However, none of these three vital elements stand alone and are not mutually exclusive to each other. Gribble and Bremner (2012) have conceptually put “Asian Tigers” (Hong Kong, South Korea, Singapore, and Taiwan) economic miracle as consequences of population-age structure changes – that can be called as a ‘demographic dividend framework’ (Figure 1). It looks conceptually simple but practically tough if not impossible. In this framework, they presented how different sectors multitude together to deliver the economic successes of these countries during the 1960s and all the way to the 1990s which was later followed by the Latin American countries and potentially throws light of optimism for other regions and countries in seizing the one time demographic transition opportunity.
Figure 1: Framework in policy interventions to facilitate demographic dividend
Source: Gribble and Bremner (2012)
Asian Tigers have been recognized for their rapid population transition and economic transformation from agricultural to knowledge/technology based economies. However, these countries have different experiences and what is in the demographic dividend framework above does not represent the entire Asian experience. According to Gribble and Bremner (2012), from the above framework, in the “Asian Tigers” two interventions stands out to capture the benefits of demographic dividend:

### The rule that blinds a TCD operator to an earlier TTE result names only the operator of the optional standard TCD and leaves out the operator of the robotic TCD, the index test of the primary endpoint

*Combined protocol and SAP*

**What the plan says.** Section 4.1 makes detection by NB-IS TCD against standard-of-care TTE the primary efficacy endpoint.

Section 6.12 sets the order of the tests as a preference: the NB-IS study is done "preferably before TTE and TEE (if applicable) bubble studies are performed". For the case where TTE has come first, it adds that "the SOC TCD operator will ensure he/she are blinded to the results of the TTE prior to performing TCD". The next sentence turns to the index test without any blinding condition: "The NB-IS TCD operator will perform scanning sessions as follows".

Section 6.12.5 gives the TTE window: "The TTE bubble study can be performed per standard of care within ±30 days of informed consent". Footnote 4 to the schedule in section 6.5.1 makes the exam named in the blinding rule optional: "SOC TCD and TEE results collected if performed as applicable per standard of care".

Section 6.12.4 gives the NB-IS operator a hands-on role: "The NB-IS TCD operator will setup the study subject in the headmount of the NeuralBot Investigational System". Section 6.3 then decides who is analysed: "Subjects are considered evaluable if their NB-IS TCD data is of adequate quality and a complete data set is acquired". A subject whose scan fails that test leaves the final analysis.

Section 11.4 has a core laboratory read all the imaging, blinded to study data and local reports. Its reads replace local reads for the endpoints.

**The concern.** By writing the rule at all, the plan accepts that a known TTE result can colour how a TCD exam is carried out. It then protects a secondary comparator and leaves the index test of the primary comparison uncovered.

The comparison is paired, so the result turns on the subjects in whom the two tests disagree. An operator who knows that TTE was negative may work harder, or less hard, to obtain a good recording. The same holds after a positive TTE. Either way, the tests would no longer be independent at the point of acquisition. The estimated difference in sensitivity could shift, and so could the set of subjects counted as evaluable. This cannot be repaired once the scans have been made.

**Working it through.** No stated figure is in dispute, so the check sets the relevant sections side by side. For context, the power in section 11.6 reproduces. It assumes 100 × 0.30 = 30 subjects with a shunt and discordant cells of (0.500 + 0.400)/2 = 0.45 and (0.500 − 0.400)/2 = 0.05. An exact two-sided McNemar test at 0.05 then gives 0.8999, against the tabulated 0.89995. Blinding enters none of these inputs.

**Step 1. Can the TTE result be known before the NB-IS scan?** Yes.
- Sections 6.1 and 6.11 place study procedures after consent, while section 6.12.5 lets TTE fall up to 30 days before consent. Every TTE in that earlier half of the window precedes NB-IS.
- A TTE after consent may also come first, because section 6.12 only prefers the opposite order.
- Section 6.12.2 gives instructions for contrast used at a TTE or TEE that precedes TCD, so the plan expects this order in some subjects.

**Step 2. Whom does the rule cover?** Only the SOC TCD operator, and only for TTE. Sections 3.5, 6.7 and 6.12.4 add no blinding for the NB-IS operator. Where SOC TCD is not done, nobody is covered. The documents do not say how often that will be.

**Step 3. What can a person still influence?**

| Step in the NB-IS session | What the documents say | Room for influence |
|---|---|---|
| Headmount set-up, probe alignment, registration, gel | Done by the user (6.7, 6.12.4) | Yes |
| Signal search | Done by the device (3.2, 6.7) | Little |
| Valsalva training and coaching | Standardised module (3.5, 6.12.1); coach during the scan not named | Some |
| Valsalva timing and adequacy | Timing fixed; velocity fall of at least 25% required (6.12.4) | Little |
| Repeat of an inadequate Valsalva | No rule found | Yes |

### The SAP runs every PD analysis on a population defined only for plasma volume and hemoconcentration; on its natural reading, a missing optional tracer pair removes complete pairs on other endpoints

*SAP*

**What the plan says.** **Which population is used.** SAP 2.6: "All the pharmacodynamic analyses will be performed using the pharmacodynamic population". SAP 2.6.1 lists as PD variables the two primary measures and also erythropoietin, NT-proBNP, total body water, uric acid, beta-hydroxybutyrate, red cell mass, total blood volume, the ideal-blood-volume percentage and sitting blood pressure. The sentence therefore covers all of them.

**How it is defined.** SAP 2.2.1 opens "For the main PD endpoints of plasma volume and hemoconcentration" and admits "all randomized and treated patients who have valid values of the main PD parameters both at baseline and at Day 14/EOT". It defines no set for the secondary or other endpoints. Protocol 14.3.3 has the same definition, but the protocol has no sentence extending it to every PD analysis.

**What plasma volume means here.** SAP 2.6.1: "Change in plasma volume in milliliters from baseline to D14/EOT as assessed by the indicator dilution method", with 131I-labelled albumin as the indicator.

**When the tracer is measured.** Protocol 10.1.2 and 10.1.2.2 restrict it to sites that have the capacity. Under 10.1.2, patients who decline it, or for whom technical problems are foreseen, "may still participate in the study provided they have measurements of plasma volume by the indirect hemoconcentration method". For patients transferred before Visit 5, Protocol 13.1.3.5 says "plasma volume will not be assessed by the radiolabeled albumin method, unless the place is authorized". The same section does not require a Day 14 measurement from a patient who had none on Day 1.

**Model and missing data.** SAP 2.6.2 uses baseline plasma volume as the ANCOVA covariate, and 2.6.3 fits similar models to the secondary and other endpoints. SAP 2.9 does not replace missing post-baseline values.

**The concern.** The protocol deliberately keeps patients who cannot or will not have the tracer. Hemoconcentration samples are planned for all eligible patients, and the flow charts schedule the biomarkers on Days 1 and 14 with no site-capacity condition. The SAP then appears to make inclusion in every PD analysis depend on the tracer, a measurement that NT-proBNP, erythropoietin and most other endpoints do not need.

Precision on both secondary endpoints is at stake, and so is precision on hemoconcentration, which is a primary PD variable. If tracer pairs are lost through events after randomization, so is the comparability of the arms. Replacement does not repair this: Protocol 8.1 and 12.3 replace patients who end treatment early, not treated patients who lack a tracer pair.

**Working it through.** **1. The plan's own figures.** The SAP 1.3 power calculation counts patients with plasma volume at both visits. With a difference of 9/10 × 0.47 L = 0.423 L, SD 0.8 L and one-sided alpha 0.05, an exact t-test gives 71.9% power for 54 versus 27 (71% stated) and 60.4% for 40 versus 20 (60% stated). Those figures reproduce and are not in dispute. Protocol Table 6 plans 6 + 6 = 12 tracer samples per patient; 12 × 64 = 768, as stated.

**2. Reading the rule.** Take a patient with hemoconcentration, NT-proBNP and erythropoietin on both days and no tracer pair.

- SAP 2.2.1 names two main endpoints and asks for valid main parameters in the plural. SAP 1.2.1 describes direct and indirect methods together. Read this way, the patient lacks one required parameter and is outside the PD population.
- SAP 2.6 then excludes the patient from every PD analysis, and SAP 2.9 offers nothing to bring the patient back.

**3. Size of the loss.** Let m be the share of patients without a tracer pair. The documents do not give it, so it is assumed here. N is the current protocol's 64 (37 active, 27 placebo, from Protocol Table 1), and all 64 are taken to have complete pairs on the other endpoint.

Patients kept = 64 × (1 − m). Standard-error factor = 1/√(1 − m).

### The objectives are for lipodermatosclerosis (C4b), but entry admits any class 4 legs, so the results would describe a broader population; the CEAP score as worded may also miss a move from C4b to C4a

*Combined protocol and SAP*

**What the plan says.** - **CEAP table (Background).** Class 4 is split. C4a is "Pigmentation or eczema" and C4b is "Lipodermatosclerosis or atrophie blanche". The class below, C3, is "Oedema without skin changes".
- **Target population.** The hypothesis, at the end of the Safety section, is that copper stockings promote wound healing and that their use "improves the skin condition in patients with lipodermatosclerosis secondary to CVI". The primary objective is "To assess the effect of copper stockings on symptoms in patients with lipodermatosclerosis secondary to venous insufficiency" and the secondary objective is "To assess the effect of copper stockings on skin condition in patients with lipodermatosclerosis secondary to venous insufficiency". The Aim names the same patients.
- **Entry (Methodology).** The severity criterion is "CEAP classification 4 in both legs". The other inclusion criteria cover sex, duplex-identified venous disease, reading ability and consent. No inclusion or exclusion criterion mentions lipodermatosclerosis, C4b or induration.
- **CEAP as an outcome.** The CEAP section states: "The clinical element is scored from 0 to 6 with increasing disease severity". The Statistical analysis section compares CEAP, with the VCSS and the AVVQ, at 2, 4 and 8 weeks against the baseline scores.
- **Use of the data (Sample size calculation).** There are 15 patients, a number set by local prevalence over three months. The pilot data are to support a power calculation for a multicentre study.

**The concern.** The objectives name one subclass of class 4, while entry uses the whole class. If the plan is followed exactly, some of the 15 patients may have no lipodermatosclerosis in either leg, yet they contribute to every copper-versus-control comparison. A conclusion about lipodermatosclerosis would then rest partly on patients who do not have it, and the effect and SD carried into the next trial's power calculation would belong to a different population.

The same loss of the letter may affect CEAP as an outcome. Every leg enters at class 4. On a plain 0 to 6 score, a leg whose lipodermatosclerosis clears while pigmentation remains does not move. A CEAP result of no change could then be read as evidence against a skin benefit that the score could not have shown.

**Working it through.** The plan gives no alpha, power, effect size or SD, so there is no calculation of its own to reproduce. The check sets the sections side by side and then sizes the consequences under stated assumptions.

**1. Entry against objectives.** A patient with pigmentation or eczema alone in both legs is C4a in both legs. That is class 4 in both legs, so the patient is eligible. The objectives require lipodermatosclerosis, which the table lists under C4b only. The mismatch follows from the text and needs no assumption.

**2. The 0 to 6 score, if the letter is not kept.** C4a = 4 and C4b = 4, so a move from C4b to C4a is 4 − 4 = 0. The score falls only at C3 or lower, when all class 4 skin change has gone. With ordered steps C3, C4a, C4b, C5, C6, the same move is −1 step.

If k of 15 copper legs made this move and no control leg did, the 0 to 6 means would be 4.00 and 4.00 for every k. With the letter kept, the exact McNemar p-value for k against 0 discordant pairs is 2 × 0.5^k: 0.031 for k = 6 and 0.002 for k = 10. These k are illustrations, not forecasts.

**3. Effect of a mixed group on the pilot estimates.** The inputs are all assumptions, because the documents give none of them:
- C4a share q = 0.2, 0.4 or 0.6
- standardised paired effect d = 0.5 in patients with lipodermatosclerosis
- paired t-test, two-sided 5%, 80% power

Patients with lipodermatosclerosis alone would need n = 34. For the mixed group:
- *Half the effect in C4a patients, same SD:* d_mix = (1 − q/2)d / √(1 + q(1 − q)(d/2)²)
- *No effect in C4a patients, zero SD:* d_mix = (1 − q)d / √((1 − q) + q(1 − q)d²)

A. Changed population structure: to kick off economic growth countries must undergo demographic transition as an initial step through low mortality followed by low fertility rates that changes the age-structure of the population and leads to high proportion of the working-age adults against a declining child-dependency ratio. East Asian and the ‘Asian Tigers’ countries have focused in lowering child fertility and child mortality rates through setting voluntary family planning and information services for young men and women. In this regards, education and child survival are the major contributors for the success of family planning and low fertility. In other words, women are more likely to have fewer children when they have choices for desired family size.